Pieter de Haard (Rotterdam 1914 – Rotterdam 2000) was a Dutch painter and illustrator, most known for his geometric abstract oeuvre he created from the 1940’s onward.
As a young boy, Pieter grew an interest in art and started visiting exhibitions in the Boijmans van Beuningen Museum in his hometown, Rotterdam. The museum director Dirk Hannema noticed the young visitor and advised the boy to go to the Kunstnijverheids School, the predecessor of the Art Academy.
In 1931/1932 PdH went to Münich where he studied Philosophy and Mathematics. When he returned to Rotterdam, he continued to paint. In the pastels De Haard painted during World War II he continued researching into the representation of spatial dynamics until he finally settled for mathematics, its natural ratios and the Golden Section in particular.
The oeuvre from his mathematical period which started in 1946 when after he returned to Rotterdam constituted the height of his career, was gradually stripped bare of colour and the compositions became ever more straightforward.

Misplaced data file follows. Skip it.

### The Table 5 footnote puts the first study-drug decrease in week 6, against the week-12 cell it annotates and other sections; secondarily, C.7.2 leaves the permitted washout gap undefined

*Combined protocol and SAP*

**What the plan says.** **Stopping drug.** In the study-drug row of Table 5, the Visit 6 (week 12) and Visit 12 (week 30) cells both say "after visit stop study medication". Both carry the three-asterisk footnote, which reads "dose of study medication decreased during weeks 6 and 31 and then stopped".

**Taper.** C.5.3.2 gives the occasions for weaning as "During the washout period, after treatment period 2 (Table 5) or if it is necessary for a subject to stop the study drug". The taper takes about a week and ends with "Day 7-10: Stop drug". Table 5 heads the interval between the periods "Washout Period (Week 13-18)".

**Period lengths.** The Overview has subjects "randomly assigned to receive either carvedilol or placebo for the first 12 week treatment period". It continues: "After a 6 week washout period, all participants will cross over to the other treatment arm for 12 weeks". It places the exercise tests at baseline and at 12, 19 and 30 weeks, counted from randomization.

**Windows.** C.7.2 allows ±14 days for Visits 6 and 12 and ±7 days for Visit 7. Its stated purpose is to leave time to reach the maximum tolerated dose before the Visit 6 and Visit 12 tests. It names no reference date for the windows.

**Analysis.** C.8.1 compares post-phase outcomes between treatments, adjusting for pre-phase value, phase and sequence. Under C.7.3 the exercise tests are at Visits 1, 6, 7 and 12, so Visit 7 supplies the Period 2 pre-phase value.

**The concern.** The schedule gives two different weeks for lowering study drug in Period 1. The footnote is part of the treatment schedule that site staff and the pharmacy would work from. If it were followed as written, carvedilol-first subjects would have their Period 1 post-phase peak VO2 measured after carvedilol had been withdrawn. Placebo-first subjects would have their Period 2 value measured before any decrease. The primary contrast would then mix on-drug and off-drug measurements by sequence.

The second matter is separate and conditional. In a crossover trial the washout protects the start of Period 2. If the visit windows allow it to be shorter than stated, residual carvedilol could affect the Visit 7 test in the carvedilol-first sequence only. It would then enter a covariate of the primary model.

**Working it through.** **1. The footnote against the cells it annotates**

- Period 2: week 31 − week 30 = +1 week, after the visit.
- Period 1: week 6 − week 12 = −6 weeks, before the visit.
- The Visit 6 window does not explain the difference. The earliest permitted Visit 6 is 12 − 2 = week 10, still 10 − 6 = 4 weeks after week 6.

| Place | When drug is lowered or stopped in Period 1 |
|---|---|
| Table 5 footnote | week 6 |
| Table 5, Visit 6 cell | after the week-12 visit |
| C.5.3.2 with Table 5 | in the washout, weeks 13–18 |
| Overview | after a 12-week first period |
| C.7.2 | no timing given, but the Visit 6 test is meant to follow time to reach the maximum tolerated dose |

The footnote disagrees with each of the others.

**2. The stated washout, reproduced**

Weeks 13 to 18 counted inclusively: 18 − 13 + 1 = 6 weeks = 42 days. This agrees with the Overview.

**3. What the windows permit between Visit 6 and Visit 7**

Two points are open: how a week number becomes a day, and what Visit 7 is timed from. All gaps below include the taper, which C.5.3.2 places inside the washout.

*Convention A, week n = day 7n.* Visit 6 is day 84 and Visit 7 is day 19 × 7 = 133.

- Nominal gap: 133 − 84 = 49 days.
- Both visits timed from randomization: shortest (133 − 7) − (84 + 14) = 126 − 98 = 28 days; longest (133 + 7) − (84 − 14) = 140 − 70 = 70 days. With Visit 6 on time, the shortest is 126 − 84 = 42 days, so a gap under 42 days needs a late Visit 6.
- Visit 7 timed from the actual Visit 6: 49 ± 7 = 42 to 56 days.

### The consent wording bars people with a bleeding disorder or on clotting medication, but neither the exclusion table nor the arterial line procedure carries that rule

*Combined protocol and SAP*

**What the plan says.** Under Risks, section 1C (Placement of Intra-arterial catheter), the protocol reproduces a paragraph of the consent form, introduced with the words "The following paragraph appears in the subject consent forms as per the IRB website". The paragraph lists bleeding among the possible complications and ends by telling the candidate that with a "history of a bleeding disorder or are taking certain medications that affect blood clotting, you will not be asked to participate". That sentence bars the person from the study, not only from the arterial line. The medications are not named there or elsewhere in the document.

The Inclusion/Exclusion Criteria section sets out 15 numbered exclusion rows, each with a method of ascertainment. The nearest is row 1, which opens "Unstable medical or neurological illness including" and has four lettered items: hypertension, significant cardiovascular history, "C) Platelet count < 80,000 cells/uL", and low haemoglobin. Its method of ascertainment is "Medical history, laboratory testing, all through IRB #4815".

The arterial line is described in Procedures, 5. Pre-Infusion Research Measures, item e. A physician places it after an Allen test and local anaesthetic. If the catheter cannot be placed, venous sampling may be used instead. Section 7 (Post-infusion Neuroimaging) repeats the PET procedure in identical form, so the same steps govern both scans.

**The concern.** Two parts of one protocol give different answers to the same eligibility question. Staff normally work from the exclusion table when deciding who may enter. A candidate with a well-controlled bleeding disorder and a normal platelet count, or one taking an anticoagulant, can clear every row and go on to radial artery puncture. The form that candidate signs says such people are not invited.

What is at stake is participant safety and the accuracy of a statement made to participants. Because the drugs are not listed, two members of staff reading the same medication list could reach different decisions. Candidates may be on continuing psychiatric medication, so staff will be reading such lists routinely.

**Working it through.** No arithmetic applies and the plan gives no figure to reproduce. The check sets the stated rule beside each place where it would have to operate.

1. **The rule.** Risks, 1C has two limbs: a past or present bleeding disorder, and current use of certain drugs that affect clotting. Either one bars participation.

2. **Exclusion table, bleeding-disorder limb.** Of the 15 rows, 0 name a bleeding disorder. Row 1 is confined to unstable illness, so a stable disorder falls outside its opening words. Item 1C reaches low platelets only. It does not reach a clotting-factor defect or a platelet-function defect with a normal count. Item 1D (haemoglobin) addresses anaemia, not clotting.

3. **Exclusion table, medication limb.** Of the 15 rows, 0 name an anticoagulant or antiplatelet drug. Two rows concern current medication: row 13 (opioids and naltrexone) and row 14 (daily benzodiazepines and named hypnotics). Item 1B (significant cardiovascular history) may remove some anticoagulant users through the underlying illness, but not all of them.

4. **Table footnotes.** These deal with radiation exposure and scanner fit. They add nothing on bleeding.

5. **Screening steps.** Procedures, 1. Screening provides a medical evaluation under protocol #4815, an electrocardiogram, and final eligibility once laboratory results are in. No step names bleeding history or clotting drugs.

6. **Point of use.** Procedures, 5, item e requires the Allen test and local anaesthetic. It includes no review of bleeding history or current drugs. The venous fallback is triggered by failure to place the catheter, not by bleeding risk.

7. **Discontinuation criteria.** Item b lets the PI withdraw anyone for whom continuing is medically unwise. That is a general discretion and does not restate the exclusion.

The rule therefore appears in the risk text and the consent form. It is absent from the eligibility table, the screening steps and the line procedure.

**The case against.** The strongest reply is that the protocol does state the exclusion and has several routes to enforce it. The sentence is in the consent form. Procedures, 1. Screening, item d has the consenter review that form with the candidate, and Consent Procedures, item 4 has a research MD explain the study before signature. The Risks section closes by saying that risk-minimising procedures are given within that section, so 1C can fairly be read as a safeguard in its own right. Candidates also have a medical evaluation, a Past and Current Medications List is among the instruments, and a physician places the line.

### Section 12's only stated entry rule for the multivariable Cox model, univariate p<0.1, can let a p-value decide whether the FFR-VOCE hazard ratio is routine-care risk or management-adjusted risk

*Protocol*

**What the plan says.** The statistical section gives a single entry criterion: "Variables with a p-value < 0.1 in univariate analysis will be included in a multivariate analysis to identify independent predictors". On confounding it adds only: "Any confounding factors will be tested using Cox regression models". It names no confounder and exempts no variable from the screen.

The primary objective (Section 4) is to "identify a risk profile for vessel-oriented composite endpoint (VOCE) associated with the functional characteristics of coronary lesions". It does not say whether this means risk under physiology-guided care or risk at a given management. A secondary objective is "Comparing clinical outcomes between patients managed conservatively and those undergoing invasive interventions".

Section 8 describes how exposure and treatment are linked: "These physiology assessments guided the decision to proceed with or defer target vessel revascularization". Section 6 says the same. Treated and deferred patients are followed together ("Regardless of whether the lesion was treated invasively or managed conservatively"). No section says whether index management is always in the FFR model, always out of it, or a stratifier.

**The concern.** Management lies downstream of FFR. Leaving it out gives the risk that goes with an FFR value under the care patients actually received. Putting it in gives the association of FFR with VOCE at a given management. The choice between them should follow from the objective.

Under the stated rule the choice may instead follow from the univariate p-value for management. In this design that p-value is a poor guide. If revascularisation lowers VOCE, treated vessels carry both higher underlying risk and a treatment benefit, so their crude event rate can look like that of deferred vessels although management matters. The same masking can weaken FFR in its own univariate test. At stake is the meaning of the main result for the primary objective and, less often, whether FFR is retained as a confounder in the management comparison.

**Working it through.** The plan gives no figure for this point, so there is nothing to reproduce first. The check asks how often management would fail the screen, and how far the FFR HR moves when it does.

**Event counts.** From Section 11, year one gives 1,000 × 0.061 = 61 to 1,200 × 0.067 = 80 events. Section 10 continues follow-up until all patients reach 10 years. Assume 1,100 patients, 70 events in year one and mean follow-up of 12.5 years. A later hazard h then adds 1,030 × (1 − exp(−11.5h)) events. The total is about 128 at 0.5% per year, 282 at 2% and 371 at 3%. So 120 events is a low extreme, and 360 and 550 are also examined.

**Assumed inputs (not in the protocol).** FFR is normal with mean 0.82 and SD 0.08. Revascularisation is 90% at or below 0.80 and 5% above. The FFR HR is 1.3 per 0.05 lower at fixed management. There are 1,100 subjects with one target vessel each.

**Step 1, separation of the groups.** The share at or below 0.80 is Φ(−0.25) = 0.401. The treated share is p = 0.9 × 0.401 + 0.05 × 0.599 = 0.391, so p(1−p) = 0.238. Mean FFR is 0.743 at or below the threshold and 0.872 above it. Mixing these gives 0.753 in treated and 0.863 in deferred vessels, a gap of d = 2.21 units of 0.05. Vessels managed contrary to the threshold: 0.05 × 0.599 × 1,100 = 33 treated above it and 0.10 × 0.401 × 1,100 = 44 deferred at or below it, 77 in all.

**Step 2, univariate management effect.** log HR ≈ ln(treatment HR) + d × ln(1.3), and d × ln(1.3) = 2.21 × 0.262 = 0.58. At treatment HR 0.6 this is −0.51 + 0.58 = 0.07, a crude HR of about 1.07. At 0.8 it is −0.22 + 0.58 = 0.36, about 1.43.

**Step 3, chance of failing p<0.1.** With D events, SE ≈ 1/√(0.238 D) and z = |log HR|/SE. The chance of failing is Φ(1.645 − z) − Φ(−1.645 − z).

From the later ’40s to mid-’50s, Pieter de Haard was (partly) living in Paris, where he created an oeuvre partially based on musical rhythms. While in Paris Pieter de Haard worked for an American impresario of theatre shows for whom he painted decors. That American liked his work and introduced De Haard to gallerists, art dealers and American collectors.
Pieter de Haard returned to Rotterdam in the 1950’s and got married. Times were difficult for him in the next two decades and he got a job as an art-teacher by the Social Department of the city of Rotterdam.
Since the 1970s, interest in Pieter de Haard’s work has been growing, as evidenced by the exhibitions organised of his work since then.